All that stuff said, ketogenic diet is a pretty constrained diet. I don’t know that there’s really a big, compelling reason to do that unless a kid has a legitimate health concern. I know some people who run the keto scene feed their kids keto and I think their kids are probably motoring along just fine. We don’t do that. We do Paleo-ish. We do some gluten-free grain stuff here and there. It’s by no means an everyday type of thing. It’s very intermittent deal. I wouldn’t be surprised if the girls go in and out of ketosis occasionally just based off of, “Hey, Dada, I want this and I don’t want that.” Okay. We have a meal that we’ve prepped and they’ll eat for a while and they stick with more like meats and cheeses and avocado and stuff like that. During the summer when watermelon and the fruit come in season, they eat until they shit like geese.
Nicki: It sounds like, Kaylie, your main concern is you don’t want to feed him processed foods, sugar, and grains.
Robb: That’s the win.
Nicki: So essentially a Paleo diet. You can feed him protein, good protein, good fats, lots of vegetables and seasonal fruits, and he’s going to grow and thrive.
Robb: Yeah. I did a blog post a couple of years ago, maybe three years ago feeding kids Paleo. I’m getting ready to do an update on that.
We took Sagan, our youngest, to the pediatrician, and I’ll give away a little bit of this stuff. Both girls had to do a well-child checkup at the age of four before they start school, so they take their height and their weight and all this stuff. They were virtually identical in height, 48 and some odd inches or something like that.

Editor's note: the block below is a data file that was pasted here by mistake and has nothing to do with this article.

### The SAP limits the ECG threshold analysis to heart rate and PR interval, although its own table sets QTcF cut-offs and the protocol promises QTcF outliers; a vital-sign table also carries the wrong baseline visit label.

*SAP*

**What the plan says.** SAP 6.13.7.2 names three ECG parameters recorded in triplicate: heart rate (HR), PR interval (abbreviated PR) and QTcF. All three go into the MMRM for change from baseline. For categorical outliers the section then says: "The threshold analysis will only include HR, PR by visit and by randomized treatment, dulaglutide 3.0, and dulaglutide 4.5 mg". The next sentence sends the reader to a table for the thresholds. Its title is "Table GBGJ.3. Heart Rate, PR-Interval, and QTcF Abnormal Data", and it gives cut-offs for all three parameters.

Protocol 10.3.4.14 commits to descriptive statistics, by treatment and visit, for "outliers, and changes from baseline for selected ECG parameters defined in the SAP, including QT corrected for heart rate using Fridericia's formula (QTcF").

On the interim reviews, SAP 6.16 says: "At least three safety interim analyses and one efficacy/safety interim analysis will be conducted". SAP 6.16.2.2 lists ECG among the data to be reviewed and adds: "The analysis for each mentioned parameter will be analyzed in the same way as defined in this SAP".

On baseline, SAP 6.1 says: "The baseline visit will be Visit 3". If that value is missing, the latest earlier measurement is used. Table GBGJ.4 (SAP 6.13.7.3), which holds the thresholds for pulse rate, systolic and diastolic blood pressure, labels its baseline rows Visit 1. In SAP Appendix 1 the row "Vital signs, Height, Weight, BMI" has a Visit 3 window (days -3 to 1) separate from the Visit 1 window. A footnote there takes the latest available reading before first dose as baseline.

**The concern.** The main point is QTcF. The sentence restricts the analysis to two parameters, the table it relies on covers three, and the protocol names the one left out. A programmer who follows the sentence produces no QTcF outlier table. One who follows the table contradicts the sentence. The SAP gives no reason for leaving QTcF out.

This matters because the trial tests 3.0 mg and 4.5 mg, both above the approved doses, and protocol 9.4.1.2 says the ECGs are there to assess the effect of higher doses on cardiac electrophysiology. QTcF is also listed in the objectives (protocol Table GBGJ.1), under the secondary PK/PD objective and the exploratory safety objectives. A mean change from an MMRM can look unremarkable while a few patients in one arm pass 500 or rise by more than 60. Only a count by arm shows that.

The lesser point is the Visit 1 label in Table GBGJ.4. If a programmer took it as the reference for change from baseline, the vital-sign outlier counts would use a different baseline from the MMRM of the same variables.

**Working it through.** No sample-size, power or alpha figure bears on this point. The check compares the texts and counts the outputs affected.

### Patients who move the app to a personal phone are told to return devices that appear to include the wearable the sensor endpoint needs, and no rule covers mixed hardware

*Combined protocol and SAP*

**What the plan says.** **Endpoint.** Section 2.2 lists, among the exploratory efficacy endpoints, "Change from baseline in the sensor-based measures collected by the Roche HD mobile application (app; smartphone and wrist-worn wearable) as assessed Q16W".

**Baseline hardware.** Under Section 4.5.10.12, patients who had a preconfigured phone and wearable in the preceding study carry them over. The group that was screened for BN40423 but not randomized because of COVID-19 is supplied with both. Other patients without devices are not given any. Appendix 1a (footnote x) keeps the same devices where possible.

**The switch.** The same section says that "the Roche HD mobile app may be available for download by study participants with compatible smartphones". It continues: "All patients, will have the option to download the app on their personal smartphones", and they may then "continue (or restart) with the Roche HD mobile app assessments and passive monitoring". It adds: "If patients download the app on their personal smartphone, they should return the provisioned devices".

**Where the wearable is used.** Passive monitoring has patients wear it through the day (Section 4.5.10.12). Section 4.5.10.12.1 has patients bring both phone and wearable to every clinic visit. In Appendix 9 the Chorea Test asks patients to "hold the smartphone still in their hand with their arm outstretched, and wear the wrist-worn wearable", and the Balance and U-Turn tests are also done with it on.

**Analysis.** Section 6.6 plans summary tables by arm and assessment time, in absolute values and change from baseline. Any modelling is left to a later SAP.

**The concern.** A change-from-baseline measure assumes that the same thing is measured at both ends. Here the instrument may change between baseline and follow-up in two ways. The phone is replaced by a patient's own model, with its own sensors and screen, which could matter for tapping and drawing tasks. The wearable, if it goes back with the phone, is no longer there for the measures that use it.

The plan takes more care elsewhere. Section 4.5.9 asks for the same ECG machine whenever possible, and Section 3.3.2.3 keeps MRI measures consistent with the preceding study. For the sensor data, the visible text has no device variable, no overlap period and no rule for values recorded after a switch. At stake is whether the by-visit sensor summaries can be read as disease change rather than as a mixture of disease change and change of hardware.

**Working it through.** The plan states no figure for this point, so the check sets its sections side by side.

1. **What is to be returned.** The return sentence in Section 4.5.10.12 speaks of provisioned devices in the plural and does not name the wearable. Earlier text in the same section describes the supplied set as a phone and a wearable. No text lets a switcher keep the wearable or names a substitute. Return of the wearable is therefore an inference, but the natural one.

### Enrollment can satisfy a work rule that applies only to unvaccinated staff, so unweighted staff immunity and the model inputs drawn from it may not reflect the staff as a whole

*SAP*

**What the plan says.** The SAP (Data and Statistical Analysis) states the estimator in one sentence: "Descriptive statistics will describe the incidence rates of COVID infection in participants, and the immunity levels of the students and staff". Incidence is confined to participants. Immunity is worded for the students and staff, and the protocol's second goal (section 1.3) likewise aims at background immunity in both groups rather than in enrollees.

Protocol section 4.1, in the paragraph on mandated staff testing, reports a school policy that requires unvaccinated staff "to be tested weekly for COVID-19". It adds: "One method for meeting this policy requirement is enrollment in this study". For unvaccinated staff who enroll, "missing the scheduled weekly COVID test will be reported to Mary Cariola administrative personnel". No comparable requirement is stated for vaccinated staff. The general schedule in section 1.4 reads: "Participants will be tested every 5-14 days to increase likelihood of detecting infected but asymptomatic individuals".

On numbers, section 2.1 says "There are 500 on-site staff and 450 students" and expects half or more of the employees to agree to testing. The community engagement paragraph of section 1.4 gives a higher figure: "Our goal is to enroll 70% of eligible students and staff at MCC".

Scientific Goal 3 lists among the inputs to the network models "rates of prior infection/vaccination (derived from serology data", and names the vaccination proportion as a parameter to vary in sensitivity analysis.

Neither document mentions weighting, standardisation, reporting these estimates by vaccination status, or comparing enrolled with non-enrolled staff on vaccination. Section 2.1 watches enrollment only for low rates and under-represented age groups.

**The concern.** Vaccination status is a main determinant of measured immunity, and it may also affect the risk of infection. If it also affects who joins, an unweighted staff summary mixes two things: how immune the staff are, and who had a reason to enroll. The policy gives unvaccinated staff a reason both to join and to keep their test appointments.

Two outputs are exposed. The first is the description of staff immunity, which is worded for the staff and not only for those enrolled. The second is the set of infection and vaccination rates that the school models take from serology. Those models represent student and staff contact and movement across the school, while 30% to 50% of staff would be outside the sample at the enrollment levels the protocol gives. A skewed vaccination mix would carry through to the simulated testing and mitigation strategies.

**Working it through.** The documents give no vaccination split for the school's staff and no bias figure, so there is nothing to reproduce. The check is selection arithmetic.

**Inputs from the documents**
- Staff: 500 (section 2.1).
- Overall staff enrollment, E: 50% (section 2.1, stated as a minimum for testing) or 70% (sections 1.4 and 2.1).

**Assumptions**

Nicki: And really close on weight as well.
Robb: Really close on weight. Zoe is two years older. She was 96th percentile in height and something like 32nd percentile on weight or something, so tall and skinny. Sagan was 98th percentile in height and then whatever —
Nicki: Essentially the same height, but two percentage points higher.
Robb: Yeah, two percentile points higher and I’d asked the doctor. I’m like, “What’s up with that?” They’re exactly the same height because I asked what Zoe was at the same age and he was kind of fishing around and fishing around and he said, “Oh, well, kids are getting shorter.” So just in a two-year period, the percentiles have adjusted down.